him to construct his or her own world.

The great triumph of Western intellectual history from the Enlightenment until the beginning of
the 2Oth century rested on its ability to organize the knowledge of the world in a rational way
independent of the learner, determined by some structure of the subject. Disciplines were
developed, taxonomic schemes established, and all these categories were viewed as components
of a vast mechanical machine in which the parts could be explained in terms of their relationship
to each other, and each part contributed to making the whole function smoothly. Nowhere in this
description does the learner appear. The task of the teacher was to make clear to the learner the
working of this machine and any accommodation to the learner was only to account for different
appropriate entry points for different learners.

However, as I have indicated above, constructivist theory requires that we turn our attention by
180 degrees we must turn our back on any idea of an all-encompassing machine which describes
nature and instead look towards all those wonderful, individual living beings---the learners---
each of whom creates his or her own model to explain nature. If we accept the constructivist
position we are inevitably required to follow a pedagogy which argues that we must provide
learners with the opportunity to: a) interact with sensory data, and b) construct their own world. 5

This second point is a little harder for us to swallow, and most of us constantly vacillate between
faith that our learners will indeed construct meaning which we will find acceptable (whatever we
mean by that) and our need to construct meaning for them; that is, to structure situations that are
not free for learners to carry out their own mental actions, but "learning" situations which
channel them into our ideas about the meaning of experience. A common example of the
unresolved tension is our attitude towards museum tours which explain exhibits to the visitor. I
have repeatedly asked museum professionals if they personally enjoy guided tours, and they
almost universally tell me that they try to avoid them at all costs. Yet, at CECA meetings (and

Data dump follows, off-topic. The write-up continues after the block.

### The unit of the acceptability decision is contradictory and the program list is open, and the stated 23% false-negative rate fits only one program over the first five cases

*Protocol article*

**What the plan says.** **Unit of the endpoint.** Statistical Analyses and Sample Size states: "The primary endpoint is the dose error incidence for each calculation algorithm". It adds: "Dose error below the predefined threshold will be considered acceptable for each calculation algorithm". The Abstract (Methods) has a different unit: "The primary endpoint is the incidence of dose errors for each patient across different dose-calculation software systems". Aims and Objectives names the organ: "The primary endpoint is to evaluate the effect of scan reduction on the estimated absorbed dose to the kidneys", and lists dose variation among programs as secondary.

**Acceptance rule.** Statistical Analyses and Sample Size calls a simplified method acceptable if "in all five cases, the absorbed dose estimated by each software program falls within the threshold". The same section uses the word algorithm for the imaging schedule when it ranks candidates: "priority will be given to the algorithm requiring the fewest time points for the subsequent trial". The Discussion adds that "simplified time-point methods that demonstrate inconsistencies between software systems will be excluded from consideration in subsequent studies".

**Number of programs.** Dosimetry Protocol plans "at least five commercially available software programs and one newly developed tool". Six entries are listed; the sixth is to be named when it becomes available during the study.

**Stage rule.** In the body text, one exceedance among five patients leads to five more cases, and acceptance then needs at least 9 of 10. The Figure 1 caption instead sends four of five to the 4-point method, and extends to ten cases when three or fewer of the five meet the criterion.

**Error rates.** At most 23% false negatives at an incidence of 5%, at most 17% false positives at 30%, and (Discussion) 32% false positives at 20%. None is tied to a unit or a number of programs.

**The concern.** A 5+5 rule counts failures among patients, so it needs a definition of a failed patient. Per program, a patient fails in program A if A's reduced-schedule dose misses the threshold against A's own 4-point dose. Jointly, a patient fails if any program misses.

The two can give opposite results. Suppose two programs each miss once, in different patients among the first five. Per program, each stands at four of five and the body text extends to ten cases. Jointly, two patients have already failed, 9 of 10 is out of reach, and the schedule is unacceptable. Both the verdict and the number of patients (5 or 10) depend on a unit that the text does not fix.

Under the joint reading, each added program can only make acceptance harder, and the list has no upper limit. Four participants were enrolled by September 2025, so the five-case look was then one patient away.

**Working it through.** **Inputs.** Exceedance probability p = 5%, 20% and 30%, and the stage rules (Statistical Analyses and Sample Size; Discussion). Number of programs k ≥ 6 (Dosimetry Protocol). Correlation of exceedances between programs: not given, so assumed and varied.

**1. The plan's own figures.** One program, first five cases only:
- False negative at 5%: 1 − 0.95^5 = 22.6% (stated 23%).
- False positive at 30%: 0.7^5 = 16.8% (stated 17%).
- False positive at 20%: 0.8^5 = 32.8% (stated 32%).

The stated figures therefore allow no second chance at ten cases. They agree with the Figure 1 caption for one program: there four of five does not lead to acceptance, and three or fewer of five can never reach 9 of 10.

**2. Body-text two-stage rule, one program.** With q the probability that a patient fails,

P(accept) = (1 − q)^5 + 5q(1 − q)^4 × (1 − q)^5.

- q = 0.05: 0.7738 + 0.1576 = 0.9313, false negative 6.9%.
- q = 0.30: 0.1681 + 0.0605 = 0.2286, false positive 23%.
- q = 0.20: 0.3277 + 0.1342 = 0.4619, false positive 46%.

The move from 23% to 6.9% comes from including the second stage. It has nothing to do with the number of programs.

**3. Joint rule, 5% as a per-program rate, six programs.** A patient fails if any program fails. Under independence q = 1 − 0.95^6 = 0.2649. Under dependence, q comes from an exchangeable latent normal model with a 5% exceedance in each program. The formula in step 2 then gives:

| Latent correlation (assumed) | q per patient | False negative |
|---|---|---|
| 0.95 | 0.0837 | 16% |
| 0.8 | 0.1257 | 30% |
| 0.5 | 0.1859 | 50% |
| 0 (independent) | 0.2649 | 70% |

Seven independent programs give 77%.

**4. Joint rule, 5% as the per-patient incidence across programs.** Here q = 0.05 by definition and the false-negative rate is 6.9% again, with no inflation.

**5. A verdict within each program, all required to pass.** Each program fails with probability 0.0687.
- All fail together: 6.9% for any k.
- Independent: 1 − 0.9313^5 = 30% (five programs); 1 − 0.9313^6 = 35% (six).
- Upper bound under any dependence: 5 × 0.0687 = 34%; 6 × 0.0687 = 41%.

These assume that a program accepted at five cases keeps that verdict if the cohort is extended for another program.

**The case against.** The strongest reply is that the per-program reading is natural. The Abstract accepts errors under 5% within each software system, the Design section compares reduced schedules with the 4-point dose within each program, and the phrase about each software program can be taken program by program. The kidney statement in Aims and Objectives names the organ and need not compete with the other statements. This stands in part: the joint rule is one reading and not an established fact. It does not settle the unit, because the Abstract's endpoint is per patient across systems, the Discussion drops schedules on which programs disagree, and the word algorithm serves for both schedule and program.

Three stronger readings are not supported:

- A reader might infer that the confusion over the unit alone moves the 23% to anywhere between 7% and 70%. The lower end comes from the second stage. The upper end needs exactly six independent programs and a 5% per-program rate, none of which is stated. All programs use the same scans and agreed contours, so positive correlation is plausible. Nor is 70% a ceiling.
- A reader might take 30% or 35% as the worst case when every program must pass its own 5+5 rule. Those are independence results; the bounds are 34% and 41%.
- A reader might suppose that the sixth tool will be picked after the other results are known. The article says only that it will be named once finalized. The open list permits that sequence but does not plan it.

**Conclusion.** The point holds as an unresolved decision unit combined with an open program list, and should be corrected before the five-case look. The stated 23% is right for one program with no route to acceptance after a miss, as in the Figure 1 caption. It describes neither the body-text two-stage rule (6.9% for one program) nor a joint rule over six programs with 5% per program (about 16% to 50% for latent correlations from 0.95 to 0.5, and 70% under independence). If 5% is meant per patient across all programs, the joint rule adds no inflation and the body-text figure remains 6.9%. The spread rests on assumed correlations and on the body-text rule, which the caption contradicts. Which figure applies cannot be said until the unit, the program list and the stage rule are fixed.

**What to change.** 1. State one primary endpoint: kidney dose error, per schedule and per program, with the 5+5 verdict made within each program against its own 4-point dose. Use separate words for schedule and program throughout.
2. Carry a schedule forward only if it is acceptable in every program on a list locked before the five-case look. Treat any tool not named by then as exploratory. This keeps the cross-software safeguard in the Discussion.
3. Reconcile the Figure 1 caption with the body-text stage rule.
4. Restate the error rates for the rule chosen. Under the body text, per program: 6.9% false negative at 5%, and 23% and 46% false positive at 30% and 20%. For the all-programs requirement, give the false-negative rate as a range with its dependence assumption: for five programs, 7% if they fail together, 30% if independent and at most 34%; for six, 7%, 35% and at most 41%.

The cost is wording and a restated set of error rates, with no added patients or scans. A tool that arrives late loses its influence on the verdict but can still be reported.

this one is no exception) our colleagues frequently give us extensive guided tours through
galleries, insisting on presenting the expert guide's interpretation, pace and selection to influence
the viewer's perception and learning. It is this tension between our desire as teachers to teach the
truth, to present the world "as it really is", and our desire to let learners construct their own world
which requires us to think seriously about epistemology and pedagogy. 6

Principles of learning
What are some guiding principles of constructivist thinking that we must keep in mind when we
consider our role as educators? I will outline a few ideas, all predicated on the belief that learning
consists of individuals' constructed meanings and then indicate how they influence museum

1. Learning is an active process in which the learner uses sensory input and constructs meaning
out of it. The more traditional formulation of this idea involves the terminology of the active
learner (Dewey's term) stressing that the learner needs to do something; that learning is not the
passive acceptance of knowledge which exists "out there" but that learning involves the learner s
engaging with the world. 7

2. People learn to learn as they learn: learning consists both of constructing meaning and
constructing systems of meaning. For example, if we learn the chronology of dates of a series of
historical events, we are simultaneously learning the meaning of a chronology. Each meaning we
construct makes us better able to give meaning to other sensations which can fit a similar pattern.